When does free will end?

I had a conversation with my Aunt today. The subject of “once saved, always saved” came up. Her opinion is that salvation, once given, can never be lost. This idea got me thinking…:hmmm: Can someone choose to reject the gift God has given them? Could somebody turn from God and reject the Grace and Mercy that He offers? If OSAS holds true, then it seems one would no longer have a choice in the matter. It seems that the person’s free will would be null and void on this subject. Does somebody lose their free will to choose God, once they are saved?

I pose this question to the non-Catholics, I understand and fully accept the Catholic Church’s teaching on this matter. I pose the question to open some honest conversation and understand the OSAS point of view better.

it doesnt work like that in the real world why would it work that way with God. it is entirely possible that we could lose our salvation just like we could utterly destroy a gift someone gves us. As catholics we believe an unforgiven mortal sin will forever separate us from God.

OSAS essentially pits God to the test by daring Him to save you - no matter how dead your faith is. Well, they counter, you were never saved in the first place. What utter nonsense! God does not make His Kingdom a lottery, a coin toss, or impossible to obtain.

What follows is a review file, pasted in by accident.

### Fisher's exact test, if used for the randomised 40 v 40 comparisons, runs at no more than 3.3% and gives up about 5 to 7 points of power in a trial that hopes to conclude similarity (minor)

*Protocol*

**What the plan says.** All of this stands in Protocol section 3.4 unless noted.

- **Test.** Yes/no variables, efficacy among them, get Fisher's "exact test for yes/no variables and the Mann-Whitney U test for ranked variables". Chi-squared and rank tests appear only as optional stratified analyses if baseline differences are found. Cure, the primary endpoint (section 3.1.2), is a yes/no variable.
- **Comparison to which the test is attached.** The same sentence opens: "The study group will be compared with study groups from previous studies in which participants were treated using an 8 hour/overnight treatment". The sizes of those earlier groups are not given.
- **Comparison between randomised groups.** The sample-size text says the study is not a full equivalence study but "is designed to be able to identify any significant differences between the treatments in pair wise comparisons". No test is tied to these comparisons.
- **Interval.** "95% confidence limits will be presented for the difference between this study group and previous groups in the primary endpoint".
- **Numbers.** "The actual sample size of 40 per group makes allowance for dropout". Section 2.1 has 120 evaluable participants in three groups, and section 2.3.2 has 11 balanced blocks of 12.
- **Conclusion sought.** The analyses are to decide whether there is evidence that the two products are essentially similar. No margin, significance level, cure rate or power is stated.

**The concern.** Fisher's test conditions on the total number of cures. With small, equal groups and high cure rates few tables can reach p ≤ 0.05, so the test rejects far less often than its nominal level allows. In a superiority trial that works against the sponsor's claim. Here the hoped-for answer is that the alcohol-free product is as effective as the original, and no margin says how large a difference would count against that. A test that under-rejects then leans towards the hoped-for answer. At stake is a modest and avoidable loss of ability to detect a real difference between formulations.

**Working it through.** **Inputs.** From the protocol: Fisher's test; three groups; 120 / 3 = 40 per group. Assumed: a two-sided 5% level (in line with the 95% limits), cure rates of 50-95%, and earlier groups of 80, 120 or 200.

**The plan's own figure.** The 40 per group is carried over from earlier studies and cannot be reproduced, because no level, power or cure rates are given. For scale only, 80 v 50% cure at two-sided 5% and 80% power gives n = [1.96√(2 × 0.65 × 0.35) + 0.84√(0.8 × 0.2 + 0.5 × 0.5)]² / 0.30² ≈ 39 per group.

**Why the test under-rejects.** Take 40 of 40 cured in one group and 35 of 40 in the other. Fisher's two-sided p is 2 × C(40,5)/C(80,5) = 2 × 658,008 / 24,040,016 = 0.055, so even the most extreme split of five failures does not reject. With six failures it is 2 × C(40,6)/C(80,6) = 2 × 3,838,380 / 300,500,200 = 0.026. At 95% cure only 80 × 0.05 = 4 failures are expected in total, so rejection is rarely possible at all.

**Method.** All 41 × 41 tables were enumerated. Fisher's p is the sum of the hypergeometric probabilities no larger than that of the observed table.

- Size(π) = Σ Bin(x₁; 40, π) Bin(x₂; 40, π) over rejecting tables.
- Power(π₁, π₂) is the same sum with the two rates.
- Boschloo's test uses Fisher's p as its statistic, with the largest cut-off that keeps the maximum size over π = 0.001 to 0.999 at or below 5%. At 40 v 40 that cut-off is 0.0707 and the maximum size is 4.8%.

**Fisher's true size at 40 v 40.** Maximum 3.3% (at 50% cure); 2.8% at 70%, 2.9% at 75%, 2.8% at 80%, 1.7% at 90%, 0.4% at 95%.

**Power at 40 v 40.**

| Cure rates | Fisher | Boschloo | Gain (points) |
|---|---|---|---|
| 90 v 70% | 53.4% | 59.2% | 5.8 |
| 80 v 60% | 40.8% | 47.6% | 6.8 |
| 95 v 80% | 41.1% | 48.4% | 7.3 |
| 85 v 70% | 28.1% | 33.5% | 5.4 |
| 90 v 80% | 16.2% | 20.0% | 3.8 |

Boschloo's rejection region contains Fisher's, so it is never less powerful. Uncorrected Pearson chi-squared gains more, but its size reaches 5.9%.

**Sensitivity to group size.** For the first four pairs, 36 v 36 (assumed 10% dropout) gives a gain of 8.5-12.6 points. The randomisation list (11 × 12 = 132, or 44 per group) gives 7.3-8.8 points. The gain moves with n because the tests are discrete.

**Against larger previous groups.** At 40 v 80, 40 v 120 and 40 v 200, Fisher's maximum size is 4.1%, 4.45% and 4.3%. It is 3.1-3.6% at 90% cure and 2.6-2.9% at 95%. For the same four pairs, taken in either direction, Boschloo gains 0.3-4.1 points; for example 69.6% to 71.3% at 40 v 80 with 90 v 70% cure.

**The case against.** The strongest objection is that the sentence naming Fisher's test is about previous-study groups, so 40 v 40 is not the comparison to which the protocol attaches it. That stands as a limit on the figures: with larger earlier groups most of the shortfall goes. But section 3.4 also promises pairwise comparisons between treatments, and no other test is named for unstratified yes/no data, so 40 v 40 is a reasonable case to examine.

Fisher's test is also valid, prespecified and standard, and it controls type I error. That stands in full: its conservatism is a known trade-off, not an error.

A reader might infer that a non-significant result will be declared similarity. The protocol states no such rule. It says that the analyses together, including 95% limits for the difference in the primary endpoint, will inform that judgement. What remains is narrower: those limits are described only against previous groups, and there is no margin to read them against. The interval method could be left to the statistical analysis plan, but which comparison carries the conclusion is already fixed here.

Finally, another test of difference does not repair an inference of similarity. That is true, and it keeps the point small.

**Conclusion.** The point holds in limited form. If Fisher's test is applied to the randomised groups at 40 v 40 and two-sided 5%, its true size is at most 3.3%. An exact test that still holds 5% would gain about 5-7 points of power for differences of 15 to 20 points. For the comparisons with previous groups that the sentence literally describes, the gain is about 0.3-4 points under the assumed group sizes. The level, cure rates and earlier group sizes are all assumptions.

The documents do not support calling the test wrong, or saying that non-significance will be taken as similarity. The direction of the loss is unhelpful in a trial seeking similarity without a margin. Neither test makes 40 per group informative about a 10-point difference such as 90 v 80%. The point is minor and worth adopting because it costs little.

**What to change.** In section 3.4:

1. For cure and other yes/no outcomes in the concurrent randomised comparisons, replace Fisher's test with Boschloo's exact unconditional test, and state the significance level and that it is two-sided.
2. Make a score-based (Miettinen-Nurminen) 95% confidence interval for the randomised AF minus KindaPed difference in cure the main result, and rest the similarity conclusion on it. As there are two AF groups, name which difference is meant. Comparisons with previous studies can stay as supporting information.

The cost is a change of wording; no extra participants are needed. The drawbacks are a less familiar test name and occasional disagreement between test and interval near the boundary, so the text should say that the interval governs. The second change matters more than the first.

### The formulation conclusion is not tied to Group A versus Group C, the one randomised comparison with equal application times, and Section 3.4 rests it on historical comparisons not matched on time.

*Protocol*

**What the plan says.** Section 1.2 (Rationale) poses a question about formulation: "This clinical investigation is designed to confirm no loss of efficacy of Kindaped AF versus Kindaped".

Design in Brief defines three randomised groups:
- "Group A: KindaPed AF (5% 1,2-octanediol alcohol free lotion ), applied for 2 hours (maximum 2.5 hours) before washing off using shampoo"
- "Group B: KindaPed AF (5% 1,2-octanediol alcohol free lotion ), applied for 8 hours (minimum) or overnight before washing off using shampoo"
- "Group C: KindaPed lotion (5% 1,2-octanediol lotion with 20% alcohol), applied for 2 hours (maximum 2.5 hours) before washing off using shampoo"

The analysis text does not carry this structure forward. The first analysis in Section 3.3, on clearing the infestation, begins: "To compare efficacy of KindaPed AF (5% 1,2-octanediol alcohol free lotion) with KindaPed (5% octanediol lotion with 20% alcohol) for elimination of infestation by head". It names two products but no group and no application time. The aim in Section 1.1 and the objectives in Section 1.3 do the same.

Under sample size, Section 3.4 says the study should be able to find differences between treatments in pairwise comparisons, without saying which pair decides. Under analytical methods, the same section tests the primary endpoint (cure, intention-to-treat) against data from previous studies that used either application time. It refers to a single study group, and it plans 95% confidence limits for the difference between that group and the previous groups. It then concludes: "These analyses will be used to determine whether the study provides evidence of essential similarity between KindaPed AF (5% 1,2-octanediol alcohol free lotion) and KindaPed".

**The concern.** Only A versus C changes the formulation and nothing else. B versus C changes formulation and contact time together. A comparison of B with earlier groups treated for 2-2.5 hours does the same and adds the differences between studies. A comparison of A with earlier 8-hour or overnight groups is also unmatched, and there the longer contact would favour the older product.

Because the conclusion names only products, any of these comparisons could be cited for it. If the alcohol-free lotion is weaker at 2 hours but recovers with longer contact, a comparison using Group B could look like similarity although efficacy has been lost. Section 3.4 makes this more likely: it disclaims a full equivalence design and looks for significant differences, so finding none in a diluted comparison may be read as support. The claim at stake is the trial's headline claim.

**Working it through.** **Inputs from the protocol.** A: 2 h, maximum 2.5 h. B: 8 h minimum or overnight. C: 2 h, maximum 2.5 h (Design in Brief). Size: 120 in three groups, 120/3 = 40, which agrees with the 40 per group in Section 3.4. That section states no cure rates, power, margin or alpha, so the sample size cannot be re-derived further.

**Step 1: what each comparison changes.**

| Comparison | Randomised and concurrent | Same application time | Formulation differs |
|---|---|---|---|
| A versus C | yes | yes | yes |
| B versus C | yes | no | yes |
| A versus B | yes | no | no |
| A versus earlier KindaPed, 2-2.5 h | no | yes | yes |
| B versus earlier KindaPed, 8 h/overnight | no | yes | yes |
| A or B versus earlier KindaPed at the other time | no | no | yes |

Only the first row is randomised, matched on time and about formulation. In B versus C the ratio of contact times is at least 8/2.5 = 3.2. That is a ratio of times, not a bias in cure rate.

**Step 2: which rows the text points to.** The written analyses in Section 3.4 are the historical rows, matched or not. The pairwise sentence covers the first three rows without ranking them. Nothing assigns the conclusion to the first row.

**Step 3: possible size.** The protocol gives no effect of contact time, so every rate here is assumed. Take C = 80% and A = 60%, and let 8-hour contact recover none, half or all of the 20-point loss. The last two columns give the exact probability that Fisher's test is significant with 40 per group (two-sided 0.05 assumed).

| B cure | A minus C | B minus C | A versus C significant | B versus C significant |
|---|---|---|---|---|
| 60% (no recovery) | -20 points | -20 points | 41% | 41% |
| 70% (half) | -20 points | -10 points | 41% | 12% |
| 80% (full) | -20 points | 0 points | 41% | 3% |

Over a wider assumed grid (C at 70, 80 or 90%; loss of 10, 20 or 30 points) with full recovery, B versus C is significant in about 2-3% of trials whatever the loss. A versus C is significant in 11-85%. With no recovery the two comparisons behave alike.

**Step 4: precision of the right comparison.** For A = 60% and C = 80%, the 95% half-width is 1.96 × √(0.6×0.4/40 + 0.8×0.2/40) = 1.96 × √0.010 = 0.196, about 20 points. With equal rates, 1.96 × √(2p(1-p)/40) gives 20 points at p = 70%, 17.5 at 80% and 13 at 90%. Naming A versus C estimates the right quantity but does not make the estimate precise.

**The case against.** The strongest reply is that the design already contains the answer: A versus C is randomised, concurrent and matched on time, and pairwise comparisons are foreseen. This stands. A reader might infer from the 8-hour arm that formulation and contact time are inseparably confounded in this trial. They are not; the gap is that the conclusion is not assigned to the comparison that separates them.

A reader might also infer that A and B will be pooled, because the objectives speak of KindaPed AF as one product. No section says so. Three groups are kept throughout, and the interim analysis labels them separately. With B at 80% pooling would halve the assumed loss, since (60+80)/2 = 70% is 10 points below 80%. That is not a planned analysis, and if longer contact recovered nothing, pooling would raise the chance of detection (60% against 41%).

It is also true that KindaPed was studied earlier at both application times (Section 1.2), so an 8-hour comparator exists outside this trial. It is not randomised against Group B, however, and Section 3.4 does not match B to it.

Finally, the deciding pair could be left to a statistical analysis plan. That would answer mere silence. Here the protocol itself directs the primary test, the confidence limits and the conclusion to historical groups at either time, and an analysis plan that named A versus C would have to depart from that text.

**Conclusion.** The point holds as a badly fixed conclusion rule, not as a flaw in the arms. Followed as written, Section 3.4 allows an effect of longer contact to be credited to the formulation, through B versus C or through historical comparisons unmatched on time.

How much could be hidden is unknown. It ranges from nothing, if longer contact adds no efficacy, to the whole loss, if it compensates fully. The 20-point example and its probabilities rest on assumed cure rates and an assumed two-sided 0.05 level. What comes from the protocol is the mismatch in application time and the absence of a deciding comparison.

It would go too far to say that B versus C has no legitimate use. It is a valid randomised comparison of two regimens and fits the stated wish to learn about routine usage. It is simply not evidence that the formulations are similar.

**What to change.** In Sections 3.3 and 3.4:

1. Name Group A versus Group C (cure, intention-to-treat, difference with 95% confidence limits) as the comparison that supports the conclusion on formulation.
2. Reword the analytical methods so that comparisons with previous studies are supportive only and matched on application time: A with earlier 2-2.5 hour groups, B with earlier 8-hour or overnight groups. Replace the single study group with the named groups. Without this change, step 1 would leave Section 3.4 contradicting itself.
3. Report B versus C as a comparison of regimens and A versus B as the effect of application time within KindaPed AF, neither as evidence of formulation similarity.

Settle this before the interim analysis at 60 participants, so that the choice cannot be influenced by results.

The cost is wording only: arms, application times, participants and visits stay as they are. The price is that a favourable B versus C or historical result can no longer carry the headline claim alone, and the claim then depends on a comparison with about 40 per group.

Jesus said, “He who perseveres to the end will be saved” As a certain former Priest has rather famously said, “You are not saved until your butt is in heaven.”

I’m sure there are others who can discuss this more articulately than I, but let’s see where this synaptic misfire lands, shall we?

I was raised Pentecostal and the once-saved-always-saved argument it a little more nuanced than most give it credit. My understanding (which is limited) is that once one accepts Christ’s salvation God will not take it from you – it’s a gift. Of course, it can later be rejected, but God hasn’t taken, it’s the individual who has chosen to no longer accept that gift.

Now, the original idea was proposed by Calvin and it informs his thoughts on predestination. However, I don’t think most denominations that believe in once saved always saved necessarily subscribe to the idea that God has already chosen who will receive salvation and who will not. I think where these denominations are concerned, they believe if one has truly accepted Christ as one’s savior, then one is so enraptured with God’s love and mercy and is rather unlikely to want to leave.

I don’t know; anyone else want to give it a try?

P.S. I struggled with the once-saved-always-saved idea as a Pentecostal, as much as I do with the idea of the Trinity as an Episcopalian. I guess some things are just faith.

the protestant understanding of salvation is significantly flawed

Lucifer a Seraphim Angel (spirit) presided in heaven with a perfect will fell from grace, Adam who possessed a body and soul in the Garden of Eden from his free will and freedom of choice fell from grace.